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Psychological Criminology: An Integrative Approach

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The book provides a comprehensive coverage of psychological theories of crime and criminality. Rather than present various psychological perspectives as a series of discrete and rival explanations, the aim of the book is to emphasise the connections among approaches, and to show how, taken together, they provide a more complete picture of crime and criminality than each provides individually. Theories are arranged in a temporal sequence, from distal to proximal causes of crime. Some theories focus on factors that are present at birth; other theories focus on factors that influence the offender over the lifespan; and other theories focus on factors that are present at the crime scene. The analysis spans 100,000 years, from the evolutionary roots of criminal behaviour in the ancestral environments of early humans on the African savana, to the decision to engage in a specific criminal act.

Author Biography

Richard Wortley began his career as a prison psychologist and has subsequently taught in criminology schools for many years. He is currently a Professor at University College London, where he is Director of the Jill Dando Institute for Security and Crime Science.

Table of Contents

List of illustrationsp. x
Acknowledgementsp. xii
Introductionp. 1
What is psychological criminology?p. 1
Defining crime and criminalsp. 3
Debates about the nature of crime and criminalityp. 7
Psychological theories of crime and criminality: an integrated modelp. 15
Human naturep. 20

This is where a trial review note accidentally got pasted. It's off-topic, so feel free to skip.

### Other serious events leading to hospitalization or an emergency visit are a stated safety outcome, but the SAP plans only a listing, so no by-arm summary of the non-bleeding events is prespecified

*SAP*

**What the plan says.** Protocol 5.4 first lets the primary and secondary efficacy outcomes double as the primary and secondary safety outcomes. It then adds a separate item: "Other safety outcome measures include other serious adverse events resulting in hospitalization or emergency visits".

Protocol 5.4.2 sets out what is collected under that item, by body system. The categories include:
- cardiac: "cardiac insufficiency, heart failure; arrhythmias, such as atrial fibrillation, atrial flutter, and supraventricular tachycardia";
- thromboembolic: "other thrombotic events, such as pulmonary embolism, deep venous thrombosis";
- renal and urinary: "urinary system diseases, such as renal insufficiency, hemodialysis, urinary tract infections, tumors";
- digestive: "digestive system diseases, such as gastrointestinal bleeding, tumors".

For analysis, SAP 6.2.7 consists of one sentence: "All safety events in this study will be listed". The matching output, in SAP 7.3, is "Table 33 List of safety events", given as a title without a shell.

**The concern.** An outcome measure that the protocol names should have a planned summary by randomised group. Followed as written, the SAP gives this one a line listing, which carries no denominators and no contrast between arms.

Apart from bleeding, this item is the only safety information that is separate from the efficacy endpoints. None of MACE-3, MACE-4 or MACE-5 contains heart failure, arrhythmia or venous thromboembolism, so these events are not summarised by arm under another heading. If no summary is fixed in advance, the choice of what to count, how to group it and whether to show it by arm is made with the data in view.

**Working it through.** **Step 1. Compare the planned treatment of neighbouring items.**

The principles of evolutionp. 20
Evolution and behaviourp. 24
Crime-focused evolutionary approachesp. 30
Offender-focused evolutionary approachesp. 35
Conclusion and evaluationp. 40
Heredityp. 42
A primer in behavioural geneticsp. 42
Heritability of criminalityp. 49
Variations in the heritability of criminalityp. 57
Beyond behavioural genetics: molecular geneticsp. 61
Conclusion and evaluationp. 62
The brainp. 65
Basic brain structures and functionsp. 65
Psychophysiology and crimep. 73
Biochemistry and crimep. 74
Neuroanatomy and crimep. 77
Neuro-environmental factors and crimep. 81
Putting it together: neuropsychological theories of crimep. 85
Conclusion and evaluationp. 88
Personalityp. 90
Trait approaches to personalityp. 90
The single-trait approach and crimep. 96
The super-trait approach: Eysenck's three-factor theory of crimep. 100
Antisocial personality disorder (APD)p. 106
Conclusion and evaluationp. 113
Developmentp. 115
The biological and environmental foundations of human developmentp. 115
Developmental risk and protective factors for crimep. 121
Psychosocial development and crimep. 126
Criminal careersp. 132
Conclusion and evaluationp. 137
Learningp. 139
The science of behaviourp. 139
Classical conditioningp. 145
Operant conditioningp. 151
Social learningp. 155
Conclusion and evaluationp. 160
Cognitionp. 162
The cognitive revolutionp. 162
Social cognitive theoryp. 166
Offender decision-makingp. 174
Schemas and scriptsp. 180
Conclusion and evaluationp. 184
Situationsp. 185
What is a situation?p. 186
Social psychologyp. 191
Environmental psychologyp. 195
Opportunity theoriesp. 199
The person-situation interaction (again)p. 205
Conclusion and evaluationp. 206
Conclusionp. 208
The argument in a nutshellp. 208
The strengths and limits of integrationp. 210
Implications for practicep. 212
Bibliographyp. 216
Indexp. 261
Table of Contents provided by Ingram. All Rights Reserved.

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